Romans Chapter 8
The book of Romans (see the section on Romans chapter 12) is a letter written by the Apostle Paul to the people living in Rome. Following this chapter, Paul takes a minor detour in his thought for three chapters (chapter 9 to 11) and his argument continues with chapter 12.
If you Google “Romans Chapter 8”, you will find that many people consider this chapter to be the most important chapter in the New Testament, but I feel that their estimate is based on a misunderstanding of the opening lines of the chapter, as the Chinese writer of the last century, Watchmen Nee, points out.
The opening line reads “and therefore there is now no condemnation”. As Nee points out, Paul has already dealt with the breakdown of relationship between people and God in the first part of his letter, and does not return to it here again, but rather, picks up on another aspect of difficulty that people have with life – the problem of self-condemnation – or as it would be put in modern jargon, “self talk of the negative variety”.
We are frequently beating ourselves up for things that we have done or omitted in our relationships and in our activities. Paul says that when we become what the Cree call “Spirit Walkers”, that is, people who move at the direction of the Spirit of God, it takes the responsibility for our actions off us to some extent (and hence, the blame when we mess up). However this is not a complete shift of responsibility. In any communication, just because we say something, doesn’t mean that what is heard is what we meant. We always need to own our understanding of what we feel God says to us.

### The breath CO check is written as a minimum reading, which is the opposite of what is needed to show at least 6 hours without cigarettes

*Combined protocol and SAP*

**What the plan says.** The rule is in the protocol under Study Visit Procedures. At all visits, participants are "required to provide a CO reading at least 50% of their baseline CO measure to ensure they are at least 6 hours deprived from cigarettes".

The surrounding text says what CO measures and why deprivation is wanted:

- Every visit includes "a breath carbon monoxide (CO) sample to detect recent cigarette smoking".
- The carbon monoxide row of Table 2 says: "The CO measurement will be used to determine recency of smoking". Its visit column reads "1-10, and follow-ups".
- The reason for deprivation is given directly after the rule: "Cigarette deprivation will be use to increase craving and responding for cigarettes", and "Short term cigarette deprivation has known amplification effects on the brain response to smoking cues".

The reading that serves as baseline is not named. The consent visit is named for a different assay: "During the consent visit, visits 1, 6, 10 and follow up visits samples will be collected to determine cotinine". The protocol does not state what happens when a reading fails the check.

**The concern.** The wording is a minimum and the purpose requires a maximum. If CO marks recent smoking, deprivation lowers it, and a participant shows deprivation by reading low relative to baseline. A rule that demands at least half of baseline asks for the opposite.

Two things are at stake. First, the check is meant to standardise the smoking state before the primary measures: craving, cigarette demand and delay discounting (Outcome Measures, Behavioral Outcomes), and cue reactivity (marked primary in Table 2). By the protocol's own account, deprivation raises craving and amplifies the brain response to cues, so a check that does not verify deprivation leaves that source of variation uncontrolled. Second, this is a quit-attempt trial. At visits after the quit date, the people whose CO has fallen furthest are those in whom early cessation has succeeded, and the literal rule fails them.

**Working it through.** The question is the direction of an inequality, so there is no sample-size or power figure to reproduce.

It has been commented that God speaks to us in ways or appropriate to our personality and our needs – but primarily they can be broken down into prayer, Scripture, and activity. It’s not that one channel is better than the other, it’s just that sometimes we can hear things in one context which we can’t here in another.
I have written a series of poems during a group study of Romans chapter 8 during the fall of 2012, reflecting on several aspects of this particular passage.
The final few verses of this particular chapter are very well known, and speak of the fact that nothing can separate us from God’s love – a fact which we sometimes lose sight of.
The fact that this chapter reference comes under the heading of "wanting Christian assurance" arises from both parts of this passage – the opening lines about self-condemnation (which as noted above, some people regard as referring to felt-condemnation from God), and the assurance of God’s love for us which can overcome all barriers.